The Remaking Of Jesus – Lea Sylvester – www.raptureready.com
 
The “remaking” of Jesus is not just some harmless campaign to make God’s Word (the Bible) more palatable for those who are looking for “meaning” or for “purpose” in their lives. It is a concise, direct and planned attack on Christianity and on the teachings of our Lord Jesus Christ. This attack is taking place in our churches, our colleges and even in Congress.
 
How many times have you heard someone remark, “My God will not send me to hell…” or “God is love…” and this is frequently followed up by some disparaging remark about those parts of God’s Word that some find offensive, such as the fact that there are consequences for sin, or that there will be a time when all are judged? Romans 1:20 tells us, “For the invisible things of him from the creation of the world are clearly seen, being understood by the things that are made, even his eternal power and Godhead; so that they are without excuse.” We also know that without God, we are unworthy and we are all sinners. Only through His grace are we given salvation, Psalm 14:1 “.. The fool hath said in his heart, There is no God. They are corrupt, they have done abominable works, there is none that doeth good.” Psalm 14:2 “The LORD looked down from heaven upon the children of men, to see if there were any that did understand, and seek God.” Psalm 14:3 “They are all gone aside, they are all together become filthy: there is none that doeth good, no, not one.” God reminds us that we all will come short of perfection without His grace, Romans 3:23 “For all have sinned, and come short of the glory of God;” and the consequences of sin are death. Romans 5:12 “Wherefore, as by one man sin entered into the world, and death by sin; and so death passed upon all men, for that all have sinned.” Does ignoring these facts make them untrue? Many falsely believe that Jesus’ loving nature renders him incapable of eternally damning anyone. Our society doesn’t want to ever deal with the consequences of their choices…now or ever. But, that is flawed logic because like it or not, all are accountable.
 
So, how is it that so many “Christians” don’t seem to understand that God is not a little cherub, with wings and a bow, floating around in space? Could it be that they don’t take the time to study His Word, are not familiar with His Word and therefore don’t KNOW? Are pastors today teaching ALL of the Bible? Will those sitting in the pews in those churches be held accountable for what they do not know? The answer to the last three questions is YES! Every person will answer for their actions and choices, and they will answer to the God who created the universe, and all that is.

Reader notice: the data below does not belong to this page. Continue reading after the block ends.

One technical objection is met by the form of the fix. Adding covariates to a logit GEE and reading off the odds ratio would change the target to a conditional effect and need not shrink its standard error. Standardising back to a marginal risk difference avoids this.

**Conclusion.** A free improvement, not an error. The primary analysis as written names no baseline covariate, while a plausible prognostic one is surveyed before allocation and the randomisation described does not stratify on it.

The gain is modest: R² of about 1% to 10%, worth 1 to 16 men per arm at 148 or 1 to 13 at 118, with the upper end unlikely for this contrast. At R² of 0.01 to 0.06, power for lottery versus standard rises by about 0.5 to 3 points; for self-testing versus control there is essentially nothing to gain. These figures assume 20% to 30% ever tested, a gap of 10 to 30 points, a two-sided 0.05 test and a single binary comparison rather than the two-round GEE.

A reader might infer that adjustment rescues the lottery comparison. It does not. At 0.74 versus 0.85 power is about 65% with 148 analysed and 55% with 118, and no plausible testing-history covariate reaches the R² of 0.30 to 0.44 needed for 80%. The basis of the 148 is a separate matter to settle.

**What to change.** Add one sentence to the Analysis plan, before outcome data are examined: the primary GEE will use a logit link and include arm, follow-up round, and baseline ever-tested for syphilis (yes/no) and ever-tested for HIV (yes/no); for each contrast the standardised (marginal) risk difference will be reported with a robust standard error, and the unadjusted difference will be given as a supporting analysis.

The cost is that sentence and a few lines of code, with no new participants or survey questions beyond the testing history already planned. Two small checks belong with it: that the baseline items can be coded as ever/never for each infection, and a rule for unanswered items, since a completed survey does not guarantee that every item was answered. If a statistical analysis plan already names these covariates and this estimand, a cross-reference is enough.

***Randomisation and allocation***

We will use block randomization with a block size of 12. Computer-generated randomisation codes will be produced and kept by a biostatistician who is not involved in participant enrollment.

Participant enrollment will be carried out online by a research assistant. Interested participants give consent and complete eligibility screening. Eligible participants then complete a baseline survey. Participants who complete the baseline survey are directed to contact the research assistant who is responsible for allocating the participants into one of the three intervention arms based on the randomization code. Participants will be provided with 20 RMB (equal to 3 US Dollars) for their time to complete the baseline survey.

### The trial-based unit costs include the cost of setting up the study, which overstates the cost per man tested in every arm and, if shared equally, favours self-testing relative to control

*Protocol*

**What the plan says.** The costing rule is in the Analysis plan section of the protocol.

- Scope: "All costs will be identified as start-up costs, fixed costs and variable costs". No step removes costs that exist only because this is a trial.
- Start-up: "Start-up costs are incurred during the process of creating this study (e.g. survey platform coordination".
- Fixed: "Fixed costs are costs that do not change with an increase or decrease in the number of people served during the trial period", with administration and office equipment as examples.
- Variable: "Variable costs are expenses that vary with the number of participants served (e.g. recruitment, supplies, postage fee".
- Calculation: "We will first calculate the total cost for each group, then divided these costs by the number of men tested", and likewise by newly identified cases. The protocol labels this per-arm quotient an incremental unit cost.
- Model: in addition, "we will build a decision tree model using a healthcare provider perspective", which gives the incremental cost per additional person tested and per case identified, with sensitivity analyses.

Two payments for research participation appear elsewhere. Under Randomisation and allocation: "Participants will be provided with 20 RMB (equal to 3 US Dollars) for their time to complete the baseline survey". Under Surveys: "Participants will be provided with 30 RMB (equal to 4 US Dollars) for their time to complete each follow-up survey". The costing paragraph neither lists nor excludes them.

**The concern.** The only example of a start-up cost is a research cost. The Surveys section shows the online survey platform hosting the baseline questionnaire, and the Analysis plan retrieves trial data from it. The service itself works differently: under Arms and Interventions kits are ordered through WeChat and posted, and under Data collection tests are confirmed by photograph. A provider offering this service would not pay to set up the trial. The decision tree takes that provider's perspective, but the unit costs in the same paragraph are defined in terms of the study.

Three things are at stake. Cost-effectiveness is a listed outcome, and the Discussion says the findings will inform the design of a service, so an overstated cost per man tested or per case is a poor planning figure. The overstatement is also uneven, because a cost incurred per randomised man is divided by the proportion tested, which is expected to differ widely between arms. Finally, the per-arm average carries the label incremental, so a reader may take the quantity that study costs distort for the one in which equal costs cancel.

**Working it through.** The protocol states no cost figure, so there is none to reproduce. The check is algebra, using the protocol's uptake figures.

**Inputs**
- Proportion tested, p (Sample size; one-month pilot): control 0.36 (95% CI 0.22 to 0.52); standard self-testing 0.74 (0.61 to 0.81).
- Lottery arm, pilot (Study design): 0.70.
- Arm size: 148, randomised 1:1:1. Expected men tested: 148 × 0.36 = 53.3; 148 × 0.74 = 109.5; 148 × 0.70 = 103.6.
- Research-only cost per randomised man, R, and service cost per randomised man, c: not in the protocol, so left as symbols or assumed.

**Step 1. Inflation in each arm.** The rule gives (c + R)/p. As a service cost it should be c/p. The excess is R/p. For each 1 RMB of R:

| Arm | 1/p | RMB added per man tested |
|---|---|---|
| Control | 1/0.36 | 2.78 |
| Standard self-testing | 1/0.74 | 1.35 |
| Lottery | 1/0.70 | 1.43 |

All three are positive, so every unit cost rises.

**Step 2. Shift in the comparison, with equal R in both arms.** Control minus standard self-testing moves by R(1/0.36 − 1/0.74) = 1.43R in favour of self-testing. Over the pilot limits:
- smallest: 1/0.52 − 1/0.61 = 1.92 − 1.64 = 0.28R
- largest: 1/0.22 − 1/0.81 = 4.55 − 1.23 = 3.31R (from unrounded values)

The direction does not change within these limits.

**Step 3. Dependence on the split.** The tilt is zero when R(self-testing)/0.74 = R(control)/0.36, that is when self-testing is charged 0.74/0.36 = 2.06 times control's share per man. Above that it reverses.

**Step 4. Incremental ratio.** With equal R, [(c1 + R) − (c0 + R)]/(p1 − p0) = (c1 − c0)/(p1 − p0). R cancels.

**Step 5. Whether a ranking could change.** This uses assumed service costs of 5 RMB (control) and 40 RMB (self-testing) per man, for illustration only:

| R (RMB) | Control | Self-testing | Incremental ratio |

Many people are aware that the phrase, “Separation of church and state” do not appear anywhere in the Constitution of the United States of America. But, many believe it does. Recently, Speaker of the House, Nancy Pelosi, was quoted as saying, “…we have to give voice to what that means in terms of public policy that would be in keeping with the values of ‘the word’. The Word. Isn’t it a beautiful word when you think of it? It just covers everything. The Word.”
 
Pelosi was speaking about how it is our responsibility to provide for those in need or those “deemed” in need and that we should do so by taking from others (taxing, regulatory legislation, etc.) and giving to others. She says her “favorite” scripture is, “The Bible tells us in the Old Testament, ‘to minister to the needs of God’s creation is an act of worship. To ignore those needs is to dishonor the God who made us.’ “   I’m not sure which Bible Pelosi is studying but it certainly is NOT the same version as the one I’ve studied! That saying appears nowhere in the Old Testament, nor the New Testament. How many people have heard her say this and never knew of her deception? If we don’t know the truth, how can we know the truth from a lie or deception? We cannot.
 
The “remaking” of Jesus includes the Ecumenical Movement which is the precursor to the New World Religion. Many mainstream denominations and their leaders are embracing this “interfaith doctrine” with zealousness. They believe that we all are “God’s children” (we have that option, to be sure), for the higher good of everyone, we should show “unity” and join with those of all religions because, after all “we worship the same god.” This is a blatant lie.
 
This movement is endorsed by many so-called Christians. Ecumenicity or ecumenism is the practice of promoting cooperation or better understanding among different religions. Christians are warned about false prophets, doctrines, and the best protection we have to keep from being misled is to know God’s Word. Does God tell us to hold hands with those who worship Allah? What about Buddha? How are we to share the good news if we are busy building bridges to other faiths?
 
Many “progressives” in this country have claimed and continue to claim that Jesus was a “liberal.” Modern society has often painted Jesus as a very “soft,” even effeminate person. Jesus teaches us to be followers of peace and to turn the other cheek when we are reviled or insulted (Matt 5:9, 38-39). Peacemaker and pacifist are not the same.
 
Anything Jesus taught was totally consistent with the laws which God had already established including the laws against theft, envy and covetousness (Exodus 20:15, 17). These are destroyers of the soul.
 
God’s word tells us we should help the whole person, not distribute handouts. Unless we provide charity as the Gospel directs, we are only sending a person to a hopeless future. Is it possible to be a faithful Christian and still follow the principles of the modern Democratic Party? This is not to suggest that there are not genuine Christians who happen to be Democrats. The Democratic Party has lost the Christian vote because it doesn’t stand for Godly principles. How can we give our allegiance to Christ and at the same time follow an organization which openly promotes homosexuality, abortion and many other policies that openly defy God’s Word. According to II John 2:9 to support these is to be a partaker of them. Another good question may be how can we attend a church that openly puts those same people in a leadership position? This compromises the entire congregation of that establishment.